When the bead is held on the membrane of the cell, the optical forces are adapted in response to the forces applied by the cell on the bead. At first, the position-clamped bead remains within 50 ± 38nm from the setpoint while the optical forces are dynamically changing (Fig. 4(c)). In some cases, fast relaxation of the bead into the center of the trap is observed causing the beads to overshoot pass the setpoint. In other cases, if the optical forces reach the maximum value, 75 pN, the feedback loop switches into force clamp. Held under constant force, the bead moves at a constant rate toward the axon shaft revealing a strong mechanical coupling between the bead and the cell. However, transient slippage events are also observed suggesting that the coupling to the underlying cytoskeleton weakens intermittently.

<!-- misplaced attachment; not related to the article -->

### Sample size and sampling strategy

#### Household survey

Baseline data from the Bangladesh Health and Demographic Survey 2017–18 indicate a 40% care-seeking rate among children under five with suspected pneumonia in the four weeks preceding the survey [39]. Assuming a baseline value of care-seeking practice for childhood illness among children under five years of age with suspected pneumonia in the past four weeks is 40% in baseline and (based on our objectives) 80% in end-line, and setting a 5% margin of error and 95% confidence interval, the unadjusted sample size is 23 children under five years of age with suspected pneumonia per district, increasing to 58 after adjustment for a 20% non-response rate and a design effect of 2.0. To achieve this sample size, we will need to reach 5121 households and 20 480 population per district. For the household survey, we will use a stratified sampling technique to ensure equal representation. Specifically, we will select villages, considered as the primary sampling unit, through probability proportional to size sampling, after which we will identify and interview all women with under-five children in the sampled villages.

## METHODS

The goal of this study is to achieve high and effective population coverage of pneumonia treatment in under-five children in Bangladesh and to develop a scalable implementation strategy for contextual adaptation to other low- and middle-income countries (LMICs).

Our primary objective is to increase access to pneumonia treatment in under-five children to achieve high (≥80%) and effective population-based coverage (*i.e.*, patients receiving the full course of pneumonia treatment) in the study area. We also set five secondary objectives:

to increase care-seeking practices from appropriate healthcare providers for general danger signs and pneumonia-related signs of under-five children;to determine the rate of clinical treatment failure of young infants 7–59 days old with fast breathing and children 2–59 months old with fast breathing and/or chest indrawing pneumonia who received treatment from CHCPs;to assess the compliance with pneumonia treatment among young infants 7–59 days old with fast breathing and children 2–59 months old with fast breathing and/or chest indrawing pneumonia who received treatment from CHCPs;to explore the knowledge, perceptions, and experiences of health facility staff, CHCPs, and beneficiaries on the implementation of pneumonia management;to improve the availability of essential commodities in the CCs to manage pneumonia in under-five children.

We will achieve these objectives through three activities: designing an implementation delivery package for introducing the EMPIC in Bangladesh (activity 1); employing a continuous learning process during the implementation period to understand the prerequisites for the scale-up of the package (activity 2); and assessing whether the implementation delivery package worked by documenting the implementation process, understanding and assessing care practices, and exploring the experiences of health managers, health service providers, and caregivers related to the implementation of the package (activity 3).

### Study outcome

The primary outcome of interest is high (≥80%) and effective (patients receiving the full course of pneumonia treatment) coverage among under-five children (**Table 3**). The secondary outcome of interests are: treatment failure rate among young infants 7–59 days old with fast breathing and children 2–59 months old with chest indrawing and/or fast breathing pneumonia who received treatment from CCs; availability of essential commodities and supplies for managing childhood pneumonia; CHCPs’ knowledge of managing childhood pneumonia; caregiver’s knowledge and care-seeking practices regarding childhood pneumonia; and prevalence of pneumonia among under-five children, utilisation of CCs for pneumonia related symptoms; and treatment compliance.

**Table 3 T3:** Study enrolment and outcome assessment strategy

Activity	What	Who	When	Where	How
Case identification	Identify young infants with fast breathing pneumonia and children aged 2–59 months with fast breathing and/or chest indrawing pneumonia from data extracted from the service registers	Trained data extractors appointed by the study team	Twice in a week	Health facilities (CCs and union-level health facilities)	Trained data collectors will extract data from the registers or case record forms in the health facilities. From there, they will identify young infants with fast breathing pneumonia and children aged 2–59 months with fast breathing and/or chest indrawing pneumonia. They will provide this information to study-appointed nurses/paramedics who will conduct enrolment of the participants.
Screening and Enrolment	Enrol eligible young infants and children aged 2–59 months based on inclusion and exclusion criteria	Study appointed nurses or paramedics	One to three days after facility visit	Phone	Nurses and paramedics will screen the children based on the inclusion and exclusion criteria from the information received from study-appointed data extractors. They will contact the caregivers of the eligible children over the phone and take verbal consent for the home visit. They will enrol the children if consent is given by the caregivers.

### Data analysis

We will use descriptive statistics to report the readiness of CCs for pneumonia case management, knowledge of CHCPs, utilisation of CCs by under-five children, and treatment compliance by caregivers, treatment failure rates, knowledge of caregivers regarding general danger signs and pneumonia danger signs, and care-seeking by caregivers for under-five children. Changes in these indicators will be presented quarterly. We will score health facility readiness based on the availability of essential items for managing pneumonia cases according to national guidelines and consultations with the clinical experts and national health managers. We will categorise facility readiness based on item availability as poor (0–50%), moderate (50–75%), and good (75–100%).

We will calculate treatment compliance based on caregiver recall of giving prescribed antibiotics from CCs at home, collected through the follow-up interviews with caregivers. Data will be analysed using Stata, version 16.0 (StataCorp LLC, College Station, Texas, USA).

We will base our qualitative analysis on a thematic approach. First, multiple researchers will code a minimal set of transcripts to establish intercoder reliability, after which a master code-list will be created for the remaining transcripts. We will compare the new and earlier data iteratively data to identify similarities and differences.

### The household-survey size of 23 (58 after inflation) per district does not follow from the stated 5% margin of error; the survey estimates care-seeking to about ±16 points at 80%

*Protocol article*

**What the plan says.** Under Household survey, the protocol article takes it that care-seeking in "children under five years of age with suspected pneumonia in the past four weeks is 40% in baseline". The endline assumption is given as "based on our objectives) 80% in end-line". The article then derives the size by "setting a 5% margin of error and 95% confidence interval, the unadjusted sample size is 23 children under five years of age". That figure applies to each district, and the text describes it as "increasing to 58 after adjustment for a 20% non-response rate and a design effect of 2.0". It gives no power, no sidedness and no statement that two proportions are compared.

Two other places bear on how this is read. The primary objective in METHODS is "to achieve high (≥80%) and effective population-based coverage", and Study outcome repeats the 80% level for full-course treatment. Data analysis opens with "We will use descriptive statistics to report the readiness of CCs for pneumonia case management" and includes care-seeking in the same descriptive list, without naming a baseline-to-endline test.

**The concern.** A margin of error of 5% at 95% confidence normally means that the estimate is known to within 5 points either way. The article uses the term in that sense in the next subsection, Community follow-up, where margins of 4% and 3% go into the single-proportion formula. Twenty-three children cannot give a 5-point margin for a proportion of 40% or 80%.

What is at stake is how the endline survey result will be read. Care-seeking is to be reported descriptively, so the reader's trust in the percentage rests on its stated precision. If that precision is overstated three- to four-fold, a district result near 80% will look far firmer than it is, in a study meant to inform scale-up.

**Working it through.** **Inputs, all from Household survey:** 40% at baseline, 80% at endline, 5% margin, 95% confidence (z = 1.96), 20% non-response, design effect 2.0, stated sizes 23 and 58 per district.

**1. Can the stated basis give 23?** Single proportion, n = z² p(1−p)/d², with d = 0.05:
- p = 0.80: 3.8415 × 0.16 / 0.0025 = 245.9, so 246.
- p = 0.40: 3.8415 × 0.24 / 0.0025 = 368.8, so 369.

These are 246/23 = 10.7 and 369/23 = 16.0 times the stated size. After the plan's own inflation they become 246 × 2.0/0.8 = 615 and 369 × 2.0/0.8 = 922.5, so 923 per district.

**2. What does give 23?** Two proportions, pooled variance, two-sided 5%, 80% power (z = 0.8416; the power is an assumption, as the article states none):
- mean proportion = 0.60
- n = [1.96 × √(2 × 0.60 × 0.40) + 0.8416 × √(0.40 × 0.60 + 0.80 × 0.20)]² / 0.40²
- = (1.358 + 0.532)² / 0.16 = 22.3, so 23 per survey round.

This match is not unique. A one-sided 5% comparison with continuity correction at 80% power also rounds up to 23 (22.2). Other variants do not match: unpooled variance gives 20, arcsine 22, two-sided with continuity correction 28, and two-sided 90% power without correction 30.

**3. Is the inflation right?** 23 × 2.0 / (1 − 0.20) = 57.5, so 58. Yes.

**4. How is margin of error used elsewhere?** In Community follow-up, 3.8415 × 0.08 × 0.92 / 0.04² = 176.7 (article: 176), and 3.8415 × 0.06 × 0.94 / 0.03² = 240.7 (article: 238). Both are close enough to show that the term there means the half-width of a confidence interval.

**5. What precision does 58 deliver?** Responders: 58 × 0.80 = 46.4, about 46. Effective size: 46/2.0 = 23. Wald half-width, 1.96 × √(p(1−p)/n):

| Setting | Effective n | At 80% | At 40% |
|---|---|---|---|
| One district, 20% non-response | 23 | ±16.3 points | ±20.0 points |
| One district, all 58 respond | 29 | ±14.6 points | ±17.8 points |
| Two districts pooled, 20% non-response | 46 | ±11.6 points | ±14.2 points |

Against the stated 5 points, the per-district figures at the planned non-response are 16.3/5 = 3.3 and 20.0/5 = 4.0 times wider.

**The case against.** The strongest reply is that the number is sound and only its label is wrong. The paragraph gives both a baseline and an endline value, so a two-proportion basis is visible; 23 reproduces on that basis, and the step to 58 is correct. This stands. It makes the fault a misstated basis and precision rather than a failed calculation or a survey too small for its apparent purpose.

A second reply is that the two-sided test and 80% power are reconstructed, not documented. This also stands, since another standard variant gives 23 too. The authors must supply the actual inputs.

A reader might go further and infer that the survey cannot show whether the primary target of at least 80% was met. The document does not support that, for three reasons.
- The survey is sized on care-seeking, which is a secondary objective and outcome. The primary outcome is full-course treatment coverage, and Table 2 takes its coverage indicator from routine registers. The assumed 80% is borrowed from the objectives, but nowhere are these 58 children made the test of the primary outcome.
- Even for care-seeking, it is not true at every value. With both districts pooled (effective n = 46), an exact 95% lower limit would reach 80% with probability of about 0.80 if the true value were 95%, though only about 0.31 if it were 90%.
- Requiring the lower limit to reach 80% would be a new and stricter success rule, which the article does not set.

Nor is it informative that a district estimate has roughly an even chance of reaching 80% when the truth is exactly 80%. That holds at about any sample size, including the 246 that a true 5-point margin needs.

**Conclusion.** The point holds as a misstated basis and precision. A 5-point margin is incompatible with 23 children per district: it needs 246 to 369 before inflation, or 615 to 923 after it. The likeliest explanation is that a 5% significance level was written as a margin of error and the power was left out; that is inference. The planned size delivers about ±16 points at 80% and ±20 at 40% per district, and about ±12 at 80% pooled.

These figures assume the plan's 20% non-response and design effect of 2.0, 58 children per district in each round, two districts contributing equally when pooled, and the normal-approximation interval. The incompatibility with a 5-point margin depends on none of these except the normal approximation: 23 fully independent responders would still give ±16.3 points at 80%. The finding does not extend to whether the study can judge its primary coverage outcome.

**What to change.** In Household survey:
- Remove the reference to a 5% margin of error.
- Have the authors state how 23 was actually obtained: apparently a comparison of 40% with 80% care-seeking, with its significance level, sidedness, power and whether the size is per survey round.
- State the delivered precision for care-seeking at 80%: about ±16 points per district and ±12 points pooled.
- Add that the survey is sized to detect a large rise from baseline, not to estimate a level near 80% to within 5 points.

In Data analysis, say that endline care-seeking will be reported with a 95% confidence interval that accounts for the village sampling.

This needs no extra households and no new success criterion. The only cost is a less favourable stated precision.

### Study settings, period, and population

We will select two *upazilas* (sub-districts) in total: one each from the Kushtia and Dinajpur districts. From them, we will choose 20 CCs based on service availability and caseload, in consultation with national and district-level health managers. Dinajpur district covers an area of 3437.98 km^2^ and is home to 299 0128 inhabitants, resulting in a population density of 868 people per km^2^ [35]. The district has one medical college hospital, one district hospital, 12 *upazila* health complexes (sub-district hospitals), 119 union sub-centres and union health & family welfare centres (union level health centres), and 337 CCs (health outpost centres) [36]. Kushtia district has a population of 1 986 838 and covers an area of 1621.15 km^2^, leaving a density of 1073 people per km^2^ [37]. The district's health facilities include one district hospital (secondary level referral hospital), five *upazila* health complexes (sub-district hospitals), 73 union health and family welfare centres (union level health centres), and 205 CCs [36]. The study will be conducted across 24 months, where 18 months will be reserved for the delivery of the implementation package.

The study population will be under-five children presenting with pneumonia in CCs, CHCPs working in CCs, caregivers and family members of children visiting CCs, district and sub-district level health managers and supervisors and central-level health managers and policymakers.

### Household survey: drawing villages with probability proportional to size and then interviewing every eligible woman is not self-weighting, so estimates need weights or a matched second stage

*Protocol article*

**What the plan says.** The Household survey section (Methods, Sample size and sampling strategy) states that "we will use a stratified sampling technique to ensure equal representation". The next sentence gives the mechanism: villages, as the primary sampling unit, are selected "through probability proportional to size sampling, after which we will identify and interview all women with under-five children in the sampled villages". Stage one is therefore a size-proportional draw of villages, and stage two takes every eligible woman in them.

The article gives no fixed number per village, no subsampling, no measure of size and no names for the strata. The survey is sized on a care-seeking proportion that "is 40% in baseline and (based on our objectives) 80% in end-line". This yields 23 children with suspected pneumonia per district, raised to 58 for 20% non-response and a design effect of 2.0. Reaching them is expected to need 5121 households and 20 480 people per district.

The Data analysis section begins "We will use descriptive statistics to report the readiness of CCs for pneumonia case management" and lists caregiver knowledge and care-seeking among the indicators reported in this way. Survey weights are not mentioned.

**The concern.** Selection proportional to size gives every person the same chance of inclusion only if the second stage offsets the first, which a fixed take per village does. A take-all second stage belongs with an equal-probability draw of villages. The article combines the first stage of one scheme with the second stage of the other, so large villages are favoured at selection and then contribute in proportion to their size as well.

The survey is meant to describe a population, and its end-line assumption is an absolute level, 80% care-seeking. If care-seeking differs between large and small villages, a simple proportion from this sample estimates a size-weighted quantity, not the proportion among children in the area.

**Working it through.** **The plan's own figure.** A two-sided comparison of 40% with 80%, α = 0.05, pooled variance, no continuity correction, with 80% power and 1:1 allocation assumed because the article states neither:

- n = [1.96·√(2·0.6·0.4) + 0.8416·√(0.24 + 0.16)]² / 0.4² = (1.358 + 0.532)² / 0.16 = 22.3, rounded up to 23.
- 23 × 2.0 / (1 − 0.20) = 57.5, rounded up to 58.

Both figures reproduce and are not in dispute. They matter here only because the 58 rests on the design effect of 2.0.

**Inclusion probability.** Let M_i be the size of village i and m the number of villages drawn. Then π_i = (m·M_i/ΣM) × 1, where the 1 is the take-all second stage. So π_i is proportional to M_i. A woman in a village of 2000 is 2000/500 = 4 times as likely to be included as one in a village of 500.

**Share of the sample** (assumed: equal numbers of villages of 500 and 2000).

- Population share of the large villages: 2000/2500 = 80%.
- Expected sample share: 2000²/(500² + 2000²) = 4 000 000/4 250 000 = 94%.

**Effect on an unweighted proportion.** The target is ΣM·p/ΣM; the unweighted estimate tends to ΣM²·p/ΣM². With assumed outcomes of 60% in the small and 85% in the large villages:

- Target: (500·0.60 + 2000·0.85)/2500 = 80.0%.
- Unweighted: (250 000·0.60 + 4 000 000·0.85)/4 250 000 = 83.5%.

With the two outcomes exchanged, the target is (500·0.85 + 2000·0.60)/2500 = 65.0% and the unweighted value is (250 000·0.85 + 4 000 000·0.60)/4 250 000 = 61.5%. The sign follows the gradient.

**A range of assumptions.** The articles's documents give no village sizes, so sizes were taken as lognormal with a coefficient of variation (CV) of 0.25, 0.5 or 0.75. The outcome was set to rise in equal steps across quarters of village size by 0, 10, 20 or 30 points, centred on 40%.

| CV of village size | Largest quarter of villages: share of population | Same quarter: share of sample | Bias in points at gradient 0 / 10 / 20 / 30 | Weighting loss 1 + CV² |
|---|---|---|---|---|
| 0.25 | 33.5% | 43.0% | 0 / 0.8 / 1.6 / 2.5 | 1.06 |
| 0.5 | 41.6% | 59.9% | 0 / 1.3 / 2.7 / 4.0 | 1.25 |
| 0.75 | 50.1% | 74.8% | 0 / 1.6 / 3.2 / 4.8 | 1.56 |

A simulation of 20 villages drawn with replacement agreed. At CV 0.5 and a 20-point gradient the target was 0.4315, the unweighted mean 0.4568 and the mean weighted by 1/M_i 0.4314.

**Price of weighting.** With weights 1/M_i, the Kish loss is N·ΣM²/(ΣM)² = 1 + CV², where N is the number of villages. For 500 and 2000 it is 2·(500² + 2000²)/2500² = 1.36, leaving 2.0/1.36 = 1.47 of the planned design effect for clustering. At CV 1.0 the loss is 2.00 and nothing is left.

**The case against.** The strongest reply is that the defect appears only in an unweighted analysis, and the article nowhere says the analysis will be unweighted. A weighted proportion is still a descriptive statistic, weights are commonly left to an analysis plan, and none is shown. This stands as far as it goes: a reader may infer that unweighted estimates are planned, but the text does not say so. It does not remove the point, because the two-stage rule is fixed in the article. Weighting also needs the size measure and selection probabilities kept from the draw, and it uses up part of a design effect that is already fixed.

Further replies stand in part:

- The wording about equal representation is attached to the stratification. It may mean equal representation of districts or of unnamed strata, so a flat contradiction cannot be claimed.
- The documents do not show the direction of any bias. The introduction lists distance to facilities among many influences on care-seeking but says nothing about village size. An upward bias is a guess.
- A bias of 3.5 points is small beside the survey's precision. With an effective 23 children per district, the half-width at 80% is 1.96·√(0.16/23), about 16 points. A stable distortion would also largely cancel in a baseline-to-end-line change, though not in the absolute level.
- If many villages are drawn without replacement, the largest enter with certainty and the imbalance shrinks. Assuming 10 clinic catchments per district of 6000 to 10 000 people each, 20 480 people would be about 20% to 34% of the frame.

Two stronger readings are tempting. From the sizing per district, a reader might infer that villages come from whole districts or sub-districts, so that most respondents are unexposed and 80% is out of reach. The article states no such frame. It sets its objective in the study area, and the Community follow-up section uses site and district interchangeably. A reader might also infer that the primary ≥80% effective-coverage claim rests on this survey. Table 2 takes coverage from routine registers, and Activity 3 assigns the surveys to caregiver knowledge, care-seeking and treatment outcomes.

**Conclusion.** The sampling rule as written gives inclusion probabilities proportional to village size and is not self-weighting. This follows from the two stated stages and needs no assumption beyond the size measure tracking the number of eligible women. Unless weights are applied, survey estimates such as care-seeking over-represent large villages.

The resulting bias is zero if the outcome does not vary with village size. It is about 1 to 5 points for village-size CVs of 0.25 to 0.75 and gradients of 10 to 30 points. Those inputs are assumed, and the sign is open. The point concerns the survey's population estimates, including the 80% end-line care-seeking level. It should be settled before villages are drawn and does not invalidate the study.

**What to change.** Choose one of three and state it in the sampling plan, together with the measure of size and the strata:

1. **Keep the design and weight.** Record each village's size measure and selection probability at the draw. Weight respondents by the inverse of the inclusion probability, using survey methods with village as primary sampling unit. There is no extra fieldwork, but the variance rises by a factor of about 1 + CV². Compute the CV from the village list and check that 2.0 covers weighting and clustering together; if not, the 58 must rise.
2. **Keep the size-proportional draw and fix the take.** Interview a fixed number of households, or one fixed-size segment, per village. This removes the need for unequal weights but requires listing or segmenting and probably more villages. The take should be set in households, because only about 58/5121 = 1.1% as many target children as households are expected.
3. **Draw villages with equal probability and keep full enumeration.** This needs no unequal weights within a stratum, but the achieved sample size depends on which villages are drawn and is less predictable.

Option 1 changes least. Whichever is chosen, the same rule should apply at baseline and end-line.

Calibrated holographic optical tweezers can be used to study mechanical properties of live cells in open-loop and closed-loop measurements. We observed that the coupling dynamics between an Aplysia growth cone and multiple apCAM-coated beads is intermittent, stochastic and varies from bead to bead. Improvements to the basic technique such as faster feedback loops and higher forces might reveal other dynamics not probed by our current setup. Combining this technique with the imaging of cytoskeletal proteins and drug treatments will offer unique opportunities for investigating the biophysical basis of cell adhesion and related motility.
The authors acknowledge support from the National Institutes of Health (1U54-RR022232, R01 NS28695, R01 NS051786) and National Science Foundation (DBI-0619674).